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Handbook of Measurement Issues …

Author Edited by Beth M. Huebner and Timothy S. Bynum

ISBN No 978-1-118-86878-2

Review date 26/06/2019

No of pages 600

Publisher Wiley

Publisher URL http://eu.wiley.com/WileyCDA/WileyTitle/productCd-1118868781.html

Year of publication 22/08/2016

Brief

Handbook of Measurement Issues in Criminology and Criminal Justice; edited by Beth M. Huebner and Timothy S. Bynum. ISBN: 978-1-118-86878-2, hardback, 600 pages, published 2016, by Wiley-Blackwell.

Our Review

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£ 130

As the editors put it in an introduction, the Handbook of Measurement Issues in Criminology and Criminal Justice is indeed a definitive reference book for professionals in the field, researchers, and students.

We can agree how important and basic it is whether studying or seeking to act on crime or in any other field of social policy, to measure your subject. To use the business saying, if it don't get measured, it don't get done; people will put their time and resources and reputation in what they do have a handle on. Here is the dilemma for anyone writing about or working on measured crime - how much doesn't get reported, or noticed? And noticed by whom? The last two weekends I have seen urination in public - first one Sunday afternoon at the entrance to a public park in Worcester, well within sight of the bridge over the River Severn; and once at 8am on Sunday in an alley in Bristol beside a convenience store, again hardly less than public as it was one of the main roads out of the city. But if it wasn't recorded or reported to police, officially it didn't happen.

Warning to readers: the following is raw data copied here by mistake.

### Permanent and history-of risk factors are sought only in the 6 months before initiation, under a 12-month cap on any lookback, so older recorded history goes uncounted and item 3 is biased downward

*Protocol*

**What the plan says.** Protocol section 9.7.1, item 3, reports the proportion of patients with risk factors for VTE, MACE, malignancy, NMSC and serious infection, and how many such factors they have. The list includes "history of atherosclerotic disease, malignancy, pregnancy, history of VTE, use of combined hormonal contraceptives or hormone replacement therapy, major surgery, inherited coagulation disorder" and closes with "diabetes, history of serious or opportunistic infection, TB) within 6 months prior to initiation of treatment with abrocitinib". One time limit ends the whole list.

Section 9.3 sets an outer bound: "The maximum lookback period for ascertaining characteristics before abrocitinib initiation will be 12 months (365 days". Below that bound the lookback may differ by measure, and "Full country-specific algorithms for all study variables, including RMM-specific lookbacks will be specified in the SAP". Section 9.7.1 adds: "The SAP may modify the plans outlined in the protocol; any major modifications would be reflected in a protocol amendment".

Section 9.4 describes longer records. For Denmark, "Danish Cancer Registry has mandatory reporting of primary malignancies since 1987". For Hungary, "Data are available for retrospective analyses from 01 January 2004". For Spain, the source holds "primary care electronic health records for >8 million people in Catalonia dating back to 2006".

Yet in branch after branch of crime - in schools, by gangs, human trafficking, cyber, corporate - to name only some of the 30 or more chapters - response by law enforcers and private security practitioners, and public policy, rests on knowing how big the problem is; whether it's growing; how organised and serious the criminals are; and, if we don't know how much of a sort of crime is going on, at least an estimate of how much is going unrelated. All so that policy-makers can judge which is relatively more serious and needs prioritising. How else can a country balance the various crimes against it - terrorism, the drug trade, crime over the internet - without measuring it, to make rational decisions? And to know 'what works', to use a UK police term? If a prisoner is rehabilitated, or whether 'prison works' (and if so, what sort of regime) for example? And yet criminals are hardly going to co-operate. And to make it yet more complicated, even assuming that you define the crimes properly, and everyone reports crime accurately, it's changing so fast, both as crimes migrate online and adapt to new online devices, as the authorities struggle to catch up - the UK's official crime survey only last year began asking about online fraud specifically, and found it to be one of the most widespread crimes.